Opinion | Small policy tweaks could be all that we need to revive MSMEs4 min read . Updated: 13 Jan 2020, 10:51 PM IST
Reducing payment delays by state-run firms could solve their credit woes and help them expand
The present government has set great store by micro, small and medium enterprises (MSMEs) and entrepreneurship as engines of growth. Rightly so. The Mudra and Start-up India initiatives are illustrative of its keenness to promote a million new enterprises. These notwithstanding, credit growth to the MSME sector, particularly industries, is negative. Further, the problem of fund availability is not just of accessing institutional credit, but also about working capital availability.
One of the less known constraints facing the MSMEs is the significant delays in receiving payments from buyers, particularly public sector undertakings (PSUs), despite laws mandating a 45-day window, resulting in an often unsustainable working capital cycle. This often gets masked as a financing constraint. The Reserve Bank of India’s expert panel, the MSME Committee chaired by UK Sinha, explored this at some length and proposed interesting solutions, a few of which we discuss here in the context of the upcoming budget.
First, the current grievance redressal system does not recognize the power asymmetry between the buyer and the seller. While it is theoretically possible for an MSME to take a defaulting buyer to arbitration, or use the government’s Samaadhaan facilitation route, it is a David versus Goliath battle, with most MSMEs worried about losing business relationships if they take this step. To address this, the MSME Committee proposed that all MSMEs mandatorily upload their invoices above say, ₹1.0 crore, to an Information Utility (IU). A designated authority of the MSME ministry can then review this invoice data from the IU periodically and initiate a series of actions, starting with issuing a notice to the buyer and escalating to a disclosure on its website as a way to “name and shame" the defaulting buyer. This may also serve as relevant information for rating agencies and lenders, much in the same way that credit bureau reports serve in the context of individuals. This way, the burden of complaining does not fall on the MSME. This requires an amendment to the MSME Development Act, which would need invoice data to be uploaded and the designated authority to be notified under the Insolvency and Bankruptcy Board of India’s IU Regulation No. 23.
In 2014, RBI licensed a few players to create trade receivables discounting platforms (TReDS). The objective was to enable multiple lenders to bid for invoices accepted by the buyer and thereby provide financing to the MSME seller on a non-recourse basis—transfer the risk from the MSME seller to the financier against the strength of a validated trade invoice. These platforms play a vital coordination role between the buyer (often large corporate or PSU), the seller (often an MSME), and the financier (banks and non-banking financial companies or NBFCs), and also enable the upload, acceptance, discounting and trading of invoices.
As of mid-2019, 3,708 MSME sellers, 604 buyers, 71 banks and five NBFCs engaged in factoring were registered on these platforms, and invoices worth ₹66.69 billion had been financed according to the MSME Committee’s report.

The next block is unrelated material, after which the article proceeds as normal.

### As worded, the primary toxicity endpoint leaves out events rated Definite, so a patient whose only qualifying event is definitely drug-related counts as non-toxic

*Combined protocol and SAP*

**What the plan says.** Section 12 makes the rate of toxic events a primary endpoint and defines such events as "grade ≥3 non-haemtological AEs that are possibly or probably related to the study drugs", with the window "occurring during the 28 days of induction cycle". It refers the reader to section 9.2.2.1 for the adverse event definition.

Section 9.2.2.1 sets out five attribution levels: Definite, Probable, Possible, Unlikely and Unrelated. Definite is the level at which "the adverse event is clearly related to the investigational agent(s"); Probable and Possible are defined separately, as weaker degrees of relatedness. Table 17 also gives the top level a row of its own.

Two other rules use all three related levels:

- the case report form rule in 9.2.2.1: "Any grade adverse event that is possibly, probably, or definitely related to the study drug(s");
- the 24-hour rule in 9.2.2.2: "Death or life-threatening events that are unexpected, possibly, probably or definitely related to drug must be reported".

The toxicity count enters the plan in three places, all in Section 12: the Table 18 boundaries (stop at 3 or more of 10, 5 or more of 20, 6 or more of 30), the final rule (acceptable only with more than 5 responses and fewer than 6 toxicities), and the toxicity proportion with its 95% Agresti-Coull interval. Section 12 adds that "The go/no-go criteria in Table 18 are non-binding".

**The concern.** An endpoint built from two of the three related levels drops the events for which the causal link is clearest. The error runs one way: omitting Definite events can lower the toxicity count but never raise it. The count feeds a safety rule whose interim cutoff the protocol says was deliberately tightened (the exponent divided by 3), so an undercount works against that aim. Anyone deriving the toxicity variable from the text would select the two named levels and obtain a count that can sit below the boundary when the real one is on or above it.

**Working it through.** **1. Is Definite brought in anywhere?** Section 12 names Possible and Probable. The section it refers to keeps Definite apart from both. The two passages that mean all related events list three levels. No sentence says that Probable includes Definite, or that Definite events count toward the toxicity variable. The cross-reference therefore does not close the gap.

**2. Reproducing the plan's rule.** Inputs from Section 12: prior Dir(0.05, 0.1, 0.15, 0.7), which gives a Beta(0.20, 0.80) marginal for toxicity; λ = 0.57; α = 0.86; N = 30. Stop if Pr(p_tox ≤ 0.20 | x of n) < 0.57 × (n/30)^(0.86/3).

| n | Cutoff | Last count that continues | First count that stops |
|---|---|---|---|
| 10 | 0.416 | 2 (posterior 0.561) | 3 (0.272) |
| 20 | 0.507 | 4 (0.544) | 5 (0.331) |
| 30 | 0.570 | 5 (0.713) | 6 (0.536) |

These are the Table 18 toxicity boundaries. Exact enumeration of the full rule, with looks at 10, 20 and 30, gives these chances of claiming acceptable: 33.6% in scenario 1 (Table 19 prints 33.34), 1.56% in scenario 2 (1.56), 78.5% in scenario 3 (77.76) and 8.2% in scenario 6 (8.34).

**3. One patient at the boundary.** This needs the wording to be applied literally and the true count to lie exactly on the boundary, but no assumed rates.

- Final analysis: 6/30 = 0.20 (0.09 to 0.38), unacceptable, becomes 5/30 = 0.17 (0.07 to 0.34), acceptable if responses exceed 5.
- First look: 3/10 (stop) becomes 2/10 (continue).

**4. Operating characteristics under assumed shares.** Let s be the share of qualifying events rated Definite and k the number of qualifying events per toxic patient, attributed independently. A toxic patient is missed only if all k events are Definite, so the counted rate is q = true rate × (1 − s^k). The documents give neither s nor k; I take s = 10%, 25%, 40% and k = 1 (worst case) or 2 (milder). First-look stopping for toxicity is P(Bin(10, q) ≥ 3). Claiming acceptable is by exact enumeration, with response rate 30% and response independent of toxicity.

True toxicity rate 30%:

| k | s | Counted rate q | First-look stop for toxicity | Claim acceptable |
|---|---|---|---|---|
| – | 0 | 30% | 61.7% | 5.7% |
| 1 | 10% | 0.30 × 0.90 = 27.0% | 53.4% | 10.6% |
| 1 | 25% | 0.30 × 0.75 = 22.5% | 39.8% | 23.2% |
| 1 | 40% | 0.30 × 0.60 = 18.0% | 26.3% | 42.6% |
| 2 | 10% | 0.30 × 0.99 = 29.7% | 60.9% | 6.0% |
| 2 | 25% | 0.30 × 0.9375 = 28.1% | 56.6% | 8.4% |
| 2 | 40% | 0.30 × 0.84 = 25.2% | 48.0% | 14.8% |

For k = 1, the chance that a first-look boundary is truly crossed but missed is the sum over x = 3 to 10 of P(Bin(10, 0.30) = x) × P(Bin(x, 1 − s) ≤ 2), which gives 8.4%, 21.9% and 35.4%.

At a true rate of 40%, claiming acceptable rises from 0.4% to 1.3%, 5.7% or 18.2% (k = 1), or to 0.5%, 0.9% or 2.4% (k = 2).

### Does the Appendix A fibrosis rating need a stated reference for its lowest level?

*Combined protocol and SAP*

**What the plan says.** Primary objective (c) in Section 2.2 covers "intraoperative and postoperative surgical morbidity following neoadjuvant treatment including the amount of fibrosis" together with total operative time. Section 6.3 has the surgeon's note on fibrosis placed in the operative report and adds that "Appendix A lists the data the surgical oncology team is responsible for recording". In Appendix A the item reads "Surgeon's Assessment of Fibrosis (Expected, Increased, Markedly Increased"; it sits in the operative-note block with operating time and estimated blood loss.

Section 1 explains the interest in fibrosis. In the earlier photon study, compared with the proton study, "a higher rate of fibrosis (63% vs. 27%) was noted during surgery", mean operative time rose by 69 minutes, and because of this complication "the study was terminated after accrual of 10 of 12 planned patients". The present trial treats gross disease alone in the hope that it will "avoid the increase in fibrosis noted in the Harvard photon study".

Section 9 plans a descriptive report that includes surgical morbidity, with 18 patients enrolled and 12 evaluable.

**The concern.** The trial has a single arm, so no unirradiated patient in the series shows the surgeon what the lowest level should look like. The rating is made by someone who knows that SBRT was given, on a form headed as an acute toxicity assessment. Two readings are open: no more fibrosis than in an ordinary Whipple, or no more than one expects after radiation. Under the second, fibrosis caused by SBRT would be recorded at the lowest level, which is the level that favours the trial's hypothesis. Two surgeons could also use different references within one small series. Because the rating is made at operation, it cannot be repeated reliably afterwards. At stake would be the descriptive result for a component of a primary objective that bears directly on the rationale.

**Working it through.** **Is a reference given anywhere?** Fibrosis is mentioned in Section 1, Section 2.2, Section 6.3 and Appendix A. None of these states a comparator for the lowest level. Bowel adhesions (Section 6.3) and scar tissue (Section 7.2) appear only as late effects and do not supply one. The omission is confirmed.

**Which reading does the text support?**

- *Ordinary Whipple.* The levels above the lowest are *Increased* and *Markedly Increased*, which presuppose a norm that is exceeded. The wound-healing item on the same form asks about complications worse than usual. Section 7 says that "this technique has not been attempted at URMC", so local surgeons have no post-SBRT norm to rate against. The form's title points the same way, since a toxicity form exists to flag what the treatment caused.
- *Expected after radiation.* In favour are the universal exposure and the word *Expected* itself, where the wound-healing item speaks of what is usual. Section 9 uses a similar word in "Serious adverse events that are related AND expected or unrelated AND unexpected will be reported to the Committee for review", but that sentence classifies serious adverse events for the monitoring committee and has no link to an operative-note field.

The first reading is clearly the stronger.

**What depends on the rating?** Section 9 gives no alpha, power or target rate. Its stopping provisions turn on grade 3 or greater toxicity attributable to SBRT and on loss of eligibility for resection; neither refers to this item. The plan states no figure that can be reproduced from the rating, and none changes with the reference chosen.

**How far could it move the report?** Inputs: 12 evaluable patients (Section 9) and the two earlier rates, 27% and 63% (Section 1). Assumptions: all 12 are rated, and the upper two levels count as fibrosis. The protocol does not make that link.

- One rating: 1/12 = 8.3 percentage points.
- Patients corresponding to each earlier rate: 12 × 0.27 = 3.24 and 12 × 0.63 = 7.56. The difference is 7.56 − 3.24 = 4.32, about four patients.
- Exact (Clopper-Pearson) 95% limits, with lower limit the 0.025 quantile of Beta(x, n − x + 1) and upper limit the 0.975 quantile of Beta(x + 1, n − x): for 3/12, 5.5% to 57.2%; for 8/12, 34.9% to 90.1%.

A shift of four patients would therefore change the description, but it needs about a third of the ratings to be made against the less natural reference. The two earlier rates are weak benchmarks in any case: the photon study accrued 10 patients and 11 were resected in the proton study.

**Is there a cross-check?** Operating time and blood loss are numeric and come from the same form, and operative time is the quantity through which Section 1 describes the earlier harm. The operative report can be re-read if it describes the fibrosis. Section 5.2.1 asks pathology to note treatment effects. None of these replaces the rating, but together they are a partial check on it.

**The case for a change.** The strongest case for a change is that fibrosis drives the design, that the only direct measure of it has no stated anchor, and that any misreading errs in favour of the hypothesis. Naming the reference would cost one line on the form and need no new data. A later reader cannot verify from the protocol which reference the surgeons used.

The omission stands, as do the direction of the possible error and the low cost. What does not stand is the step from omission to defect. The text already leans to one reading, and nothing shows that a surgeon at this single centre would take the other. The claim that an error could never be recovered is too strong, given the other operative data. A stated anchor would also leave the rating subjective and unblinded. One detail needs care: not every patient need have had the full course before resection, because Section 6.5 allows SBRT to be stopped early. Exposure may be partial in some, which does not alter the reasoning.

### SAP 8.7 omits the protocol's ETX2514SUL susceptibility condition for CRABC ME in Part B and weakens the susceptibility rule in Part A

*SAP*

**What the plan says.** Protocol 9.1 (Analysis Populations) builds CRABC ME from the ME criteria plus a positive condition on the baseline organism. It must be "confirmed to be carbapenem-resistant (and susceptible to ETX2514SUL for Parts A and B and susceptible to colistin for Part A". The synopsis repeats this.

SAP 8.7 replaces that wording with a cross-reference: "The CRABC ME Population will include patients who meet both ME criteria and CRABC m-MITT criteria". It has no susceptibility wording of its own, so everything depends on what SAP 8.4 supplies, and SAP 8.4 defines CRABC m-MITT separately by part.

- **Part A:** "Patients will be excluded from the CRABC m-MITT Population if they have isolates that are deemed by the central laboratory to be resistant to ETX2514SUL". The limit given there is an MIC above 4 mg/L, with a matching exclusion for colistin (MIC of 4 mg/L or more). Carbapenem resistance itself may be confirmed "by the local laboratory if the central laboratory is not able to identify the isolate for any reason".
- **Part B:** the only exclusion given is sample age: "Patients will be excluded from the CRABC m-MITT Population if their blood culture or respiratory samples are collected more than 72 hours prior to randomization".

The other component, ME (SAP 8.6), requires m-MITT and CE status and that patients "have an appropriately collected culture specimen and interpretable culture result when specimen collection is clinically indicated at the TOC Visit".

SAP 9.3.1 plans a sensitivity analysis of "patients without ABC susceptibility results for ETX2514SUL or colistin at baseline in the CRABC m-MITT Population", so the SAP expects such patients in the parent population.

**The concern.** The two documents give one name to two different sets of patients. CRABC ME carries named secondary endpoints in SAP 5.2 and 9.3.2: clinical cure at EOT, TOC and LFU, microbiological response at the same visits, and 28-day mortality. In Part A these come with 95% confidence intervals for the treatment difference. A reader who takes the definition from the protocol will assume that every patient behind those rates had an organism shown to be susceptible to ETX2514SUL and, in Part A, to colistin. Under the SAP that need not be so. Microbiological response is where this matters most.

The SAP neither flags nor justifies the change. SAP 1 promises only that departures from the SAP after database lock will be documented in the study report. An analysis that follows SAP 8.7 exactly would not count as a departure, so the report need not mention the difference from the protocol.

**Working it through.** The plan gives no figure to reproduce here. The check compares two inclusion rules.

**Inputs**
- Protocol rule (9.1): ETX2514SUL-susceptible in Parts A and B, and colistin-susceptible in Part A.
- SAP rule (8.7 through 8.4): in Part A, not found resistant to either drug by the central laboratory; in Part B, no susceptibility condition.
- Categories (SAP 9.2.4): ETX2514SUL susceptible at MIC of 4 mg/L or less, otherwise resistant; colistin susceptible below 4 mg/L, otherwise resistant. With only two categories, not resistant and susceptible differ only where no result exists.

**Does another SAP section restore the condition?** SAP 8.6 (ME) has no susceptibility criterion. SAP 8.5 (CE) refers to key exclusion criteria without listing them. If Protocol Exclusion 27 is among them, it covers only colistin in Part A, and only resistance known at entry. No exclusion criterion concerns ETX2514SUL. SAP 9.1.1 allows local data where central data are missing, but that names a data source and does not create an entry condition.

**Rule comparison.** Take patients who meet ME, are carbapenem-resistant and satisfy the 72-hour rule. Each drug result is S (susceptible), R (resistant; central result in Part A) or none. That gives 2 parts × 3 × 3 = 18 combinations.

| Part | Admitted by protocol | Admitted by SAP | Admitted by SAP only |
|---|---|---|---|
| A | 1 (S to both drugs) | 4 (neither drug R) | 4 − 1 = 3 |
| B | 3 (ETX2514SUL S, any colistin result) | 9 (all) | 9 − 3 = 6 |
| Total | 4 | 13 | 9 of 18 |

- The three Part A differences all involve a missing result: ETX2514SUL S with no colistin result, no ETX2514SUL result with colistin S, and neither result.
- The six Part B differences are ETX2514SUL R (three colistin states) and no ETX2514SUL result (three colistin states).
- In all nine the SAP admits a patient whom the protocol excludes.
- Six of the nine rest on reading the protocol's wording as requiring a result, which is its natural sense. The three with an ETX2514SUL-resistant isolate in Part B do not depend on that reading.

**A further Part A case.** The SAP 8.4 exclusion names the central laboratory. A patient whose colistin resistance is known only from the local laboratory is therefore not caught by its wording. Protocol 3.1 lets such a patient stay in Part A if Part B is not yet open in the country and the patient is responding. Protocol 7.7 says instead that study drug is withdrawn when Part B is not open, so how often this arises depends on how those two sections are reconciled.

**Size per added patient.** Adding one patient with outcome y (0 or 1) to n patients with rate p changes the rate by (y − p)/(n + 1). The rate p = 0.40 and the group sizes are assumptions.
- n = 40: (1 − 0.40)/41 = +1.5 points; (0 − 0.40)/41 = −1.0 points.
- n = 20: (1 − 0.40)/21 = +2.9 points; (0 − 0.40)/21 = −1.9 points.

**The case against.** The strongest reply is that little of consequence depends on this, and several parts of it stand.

These represent significantly lower activity and adoption levels than one would have hoped. Not many buyers are active on these platforms, despite the government’s diktat for PSUs to mandatorily enlist. At the heart of this issue is that buyers lack an incentive to use these. If they can get away with easier payment norms off such platforms, why would they commit to firm payment schedules on these? The MSME Committee recommended opening a “second window" for financing on these platforms, wherein the information on invoices would still be available for underwriting, but MSMEs would have the added comfort of recourse options, particularly in cases of low-rated buyers. It also encouraged opening up these platforms to all NBFCs so that there would be more liquidity. This may need an amendment of the Factoring Act. Existing credit guarantee funds such as the Credit Guarantee Fund Trust for Micro and Small Enterprises should back transactions for all lenders.
There are also concerns about the time taken to generate invoices and about multiple-financing of one invoice across different platforms. A process to ensure quick generation of invoices that are seamlessly registered with the Central Registry of Securitisation Asset Reconstruction and Security Interest will be important.
Another relevant initiative here is that of the Government e-Marketplace (GeM) meant to facilitate transparent government procurement of goods and services across departments. Its back-end infrastructure is quite sophisticated. There needs to be better integration between the GeM and the TReDS platforms, so that invoices on the GeM that have buyer acceptance can be smoothly listed on the TReDS.
As the government considers initiatives that will have a multiplier effect on a MSME revival, facilitating prompt payments should be an important priority. This, in turn, can unlock credit and help expand business activity. Small tweaks to already-launched initiatives can make a big difference.
V. Anantha Nageswaran & Bindu Ananth are, respectively, the co-author of ‘The Rise Of Finance’ and ‘Can India Grow?’, and chairperson of Dvara Trust. These are the authors’ personal views